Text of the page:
Community Views: What You Wish Your Dermatologist Knew
When you find a good dermatologist, you hold tight. I’ve held so tight to ours over the past 18 years, there’s little my doctor doesn’t know about me or my family.
Our doctor started seeing my son at age 4 after getting an incorrect diagnosis of ringworm. He took one look at my son’s scalp and was able to give a correct diagnosis of psoriasis. Later it was confirmed with a biopsy. Our dermatologist even cautioned us to be on the lookout for the plaques spreading to other parts of his body.
Within a few months, my son was covered head to toe.
Much more than a skin condition
At that time, our dermatologist kept asking, “Who in your family has psoriasis?” I had no idea. It wasn’t until my own diagnosis a few years later that I could finally answer that question.
For our family, we found the best dermatologist. He listens to all our worries, problems, and fears. He informs us of medications that could be beneficial, should our current treatments stop working. He has called us on the weekends just to check up on us and make sure we are ok.
And very importantly, he gets it. He understands that psoriasis is much more than a skin condition and that in order to manage psoriasis, he needs to treat the whole patient.
What our doctors need to know
I am lucky, and so is my son. Not every patient has this wonderful experience and relationship with their medical professionals. As a National Psoriasis Foundation One to One mentor, I hear often from others in the psoriasis community that many dermatologists simply don’t listen.
This was echoed recently on the PlaquePsoriasis.com Facebook page when this community responded to the question: “What do you wish your dermatologist knew about managing life with psoriasis?”
Actually treat psoriasis
Sometimes, it seems you know more than your doctors. Sure, dermatology is a wide field, but shouldn’t dermatologists be experts in psoriasis? Apparently, there are many who are not, and finding one who is can be time-consuming and frustrating.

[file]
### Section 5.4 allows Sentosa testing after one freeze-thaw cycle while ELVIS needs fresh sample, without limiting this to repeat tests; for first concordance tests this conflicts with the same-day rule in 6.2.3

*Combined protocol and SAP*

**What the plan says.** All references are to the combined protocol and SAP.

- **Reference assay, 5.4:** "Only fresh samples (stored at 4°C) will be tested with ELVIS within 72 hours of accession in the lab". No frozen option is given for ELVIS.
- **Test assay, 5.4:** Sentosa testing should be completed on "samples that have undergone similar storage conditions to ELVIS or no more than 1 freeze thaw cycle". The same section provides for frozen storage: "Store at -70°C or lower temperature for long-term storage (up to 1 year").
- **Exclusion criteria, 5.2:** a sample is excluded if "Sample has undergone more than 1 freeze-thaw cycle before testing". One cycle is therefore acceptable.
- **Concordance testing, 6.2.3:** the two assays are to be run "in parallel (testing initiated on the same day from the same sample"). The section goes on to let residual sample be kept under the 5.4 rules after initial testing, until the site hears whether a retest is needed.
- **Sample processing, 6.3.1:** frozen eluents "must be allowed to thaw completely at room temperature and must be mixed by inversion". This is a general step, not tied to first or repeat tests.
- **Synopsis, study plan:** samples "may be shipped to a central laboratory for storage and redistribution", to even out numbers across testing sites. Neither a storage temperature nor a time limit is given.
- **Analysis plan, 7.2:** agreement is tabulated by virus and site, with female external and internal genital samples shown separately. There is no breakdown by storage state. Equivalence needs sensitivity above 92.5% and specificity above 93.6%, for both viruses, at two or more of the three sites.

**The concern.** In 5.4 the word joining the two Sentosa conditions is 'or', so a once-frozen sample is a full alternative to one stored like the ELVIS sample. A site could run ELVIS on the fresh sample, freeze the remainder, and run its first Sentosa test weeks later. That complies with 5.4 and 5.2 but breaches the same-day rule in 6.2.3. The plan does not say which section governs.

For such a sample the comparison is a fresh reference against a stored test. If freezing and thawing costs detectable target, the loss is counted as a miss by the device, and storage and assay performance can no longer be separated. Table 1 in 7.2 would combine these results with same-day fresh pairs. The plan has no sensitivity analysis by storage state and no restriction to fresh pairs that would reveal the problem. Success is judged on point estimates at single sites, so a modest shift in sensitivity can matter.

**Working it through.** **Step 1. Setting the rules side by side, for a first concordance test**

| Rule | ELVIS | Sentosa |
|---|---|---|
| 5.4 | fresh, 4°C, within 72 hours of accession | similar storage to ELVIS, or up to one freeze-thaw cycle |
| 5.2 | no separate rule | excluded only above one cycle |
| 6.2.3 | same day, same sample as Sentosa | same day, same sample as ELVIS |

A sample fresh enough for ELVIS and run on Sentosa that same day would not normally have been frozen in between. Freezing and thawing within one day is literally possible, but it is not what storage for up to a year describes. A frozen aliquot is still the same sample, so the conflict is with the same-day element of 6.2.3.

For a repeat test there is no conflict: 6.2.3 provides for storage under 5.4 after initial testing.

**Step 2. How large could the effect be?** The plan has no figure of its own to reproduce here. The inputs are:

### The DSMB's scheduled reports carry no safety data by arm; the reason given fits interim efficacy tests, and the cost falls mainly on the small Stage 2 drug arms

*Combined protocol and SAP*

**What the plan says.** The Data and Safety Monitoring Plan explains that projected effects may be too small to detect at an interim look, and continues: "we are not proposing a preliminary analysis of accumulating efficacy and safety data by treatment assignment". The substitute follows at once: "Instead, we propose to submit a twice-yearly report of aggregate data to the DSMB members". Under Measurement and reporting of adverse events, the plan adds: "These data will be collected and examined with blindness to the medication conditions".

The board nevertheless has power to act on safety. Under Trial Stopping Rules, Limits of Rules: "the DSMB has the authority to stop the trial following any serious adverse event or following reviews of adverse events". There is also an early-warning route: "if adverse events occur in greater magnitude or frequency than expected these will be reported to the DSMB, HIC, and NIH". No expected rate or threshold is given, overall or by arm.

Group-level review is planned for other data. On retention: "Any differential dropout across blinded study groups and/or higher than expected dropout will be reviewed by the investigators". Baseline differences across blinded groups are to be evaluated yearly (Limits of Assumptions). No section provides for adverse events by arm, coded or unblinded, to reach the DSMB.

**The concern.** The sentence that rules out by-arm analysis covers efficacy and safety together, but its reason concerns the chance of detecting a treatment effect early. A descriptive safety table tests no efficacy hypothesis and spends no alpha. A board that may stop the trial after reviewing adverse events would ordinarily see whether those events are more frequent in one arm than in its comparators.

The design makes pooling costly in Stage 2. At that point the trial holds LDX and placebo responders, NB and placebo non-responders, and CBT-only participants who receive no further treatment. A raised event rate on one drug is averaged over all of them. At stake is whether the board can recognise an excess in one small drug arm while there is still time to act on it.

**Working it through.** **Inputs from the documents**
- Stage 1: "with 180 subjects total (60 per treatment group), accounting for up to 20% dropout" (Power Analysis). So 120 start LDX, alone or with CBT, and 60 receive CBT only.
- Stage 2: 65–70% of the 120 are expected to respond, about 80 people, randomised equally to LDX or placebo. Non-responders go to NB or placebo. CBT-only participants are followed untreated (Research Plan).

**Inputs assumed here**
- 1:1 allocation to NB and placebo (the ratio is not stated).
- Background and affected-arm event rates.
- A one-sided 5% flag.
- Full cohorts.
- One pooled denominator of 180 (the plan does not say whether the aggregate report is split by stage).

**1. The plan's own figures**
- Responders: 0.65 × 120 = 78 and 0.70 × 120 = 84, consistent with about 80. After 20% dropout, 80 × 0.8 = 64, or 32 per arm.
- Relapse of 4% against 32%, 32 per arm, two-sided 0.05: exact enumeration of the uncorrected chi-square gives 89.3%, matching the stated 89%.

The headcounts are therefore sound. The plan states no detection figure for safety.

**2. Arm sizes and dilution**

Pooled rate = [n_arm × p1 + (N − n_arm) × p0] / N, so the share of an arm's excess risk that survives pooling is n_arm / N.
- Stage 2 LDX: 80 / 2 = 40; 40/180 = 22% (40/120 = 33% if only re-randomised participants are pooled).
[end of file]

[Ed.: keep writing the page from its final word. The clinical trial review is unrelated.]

Treatments do vary from patient to patient and finding the right one often takes time, but our doctors should have a starting point and a general direction of where to go next if the treatment or course of action fails.
“I have had terrible luck over the past 25 years with dermatologists. Seems like all they want to do nowadays is sell Botox. I'm done. I don't even have one anymore. I just see my rheumatologist. He's awesome.”
“I wish I would if been more educated about it. Went for years and nothing. That was 30 years ago. I haven’t been back. My primary takes care of me now. I researched on my own.”
All plaques are not equal
Our Facebook community made sure to weigh in and express disappointment in dermatologists that assume all psoriasis plaques look and feel the same to every patient who walks through their office doors. Psoriasis can manifest differently among cultures and skin types.
“Different skin colors reacts differently.”
“All skin isn’t the same in every culture.”
Cost of medications are very expensive
From creams and ointments to pills and biologics, treating psoriasis with medication can be very costly. Each year, I have to hold my breath that my son and I can continue to get prescription assistance for our biologic medication.
Without this assistance, we would not be able to afford our biologic, which is the only medication has that been able to manage our psoriasis well. And, with your Facebook comments, I know we are not alone.
“The drug treatments are astronomical and insurance companies often will not allow what the doctor prescribes. There should be serious education offered by medical specialists to the pharma and general practitioners.”
Diets might work
Not all patients have good luck with eliminating foods to reduce their skin inflammation, but many do find the benefits. It is unfortunate that some dermatologists don’t recognize this and continue to just push prescription treatments.
“Changing your diet can improve the size or severity of it! And nobody ever discusses this! They jump to meds immediately.”
“Many of us are afraid to take biologics.”
“It has a lot to do with diet. Look beyond prescriptions.”
Treat the Whole Patient
Managing psoriasis also means treating the whole patient, including mental health and pain. The physical plaques are only one part of the disease.
“Stress, stress, stress! It’s a thing for starting flare-ups. Take that hour for ‘me time.’”
Simply, “Mental stress.”
“Some days it’s all you can do to get up out of bed and move around!”
To all those who shared their frustrations on Facebook, we hear you and thank you for opening up to us. I do count myself lucky that our first doctor is our last doctor.
But if your doctor-patient relationship is failing, and you find the need to switch medical professionals, I wish you all the strength and courage it takes to keep looking for the right doctor for you.
Do you anxiously anticipate a psoriasis relapse?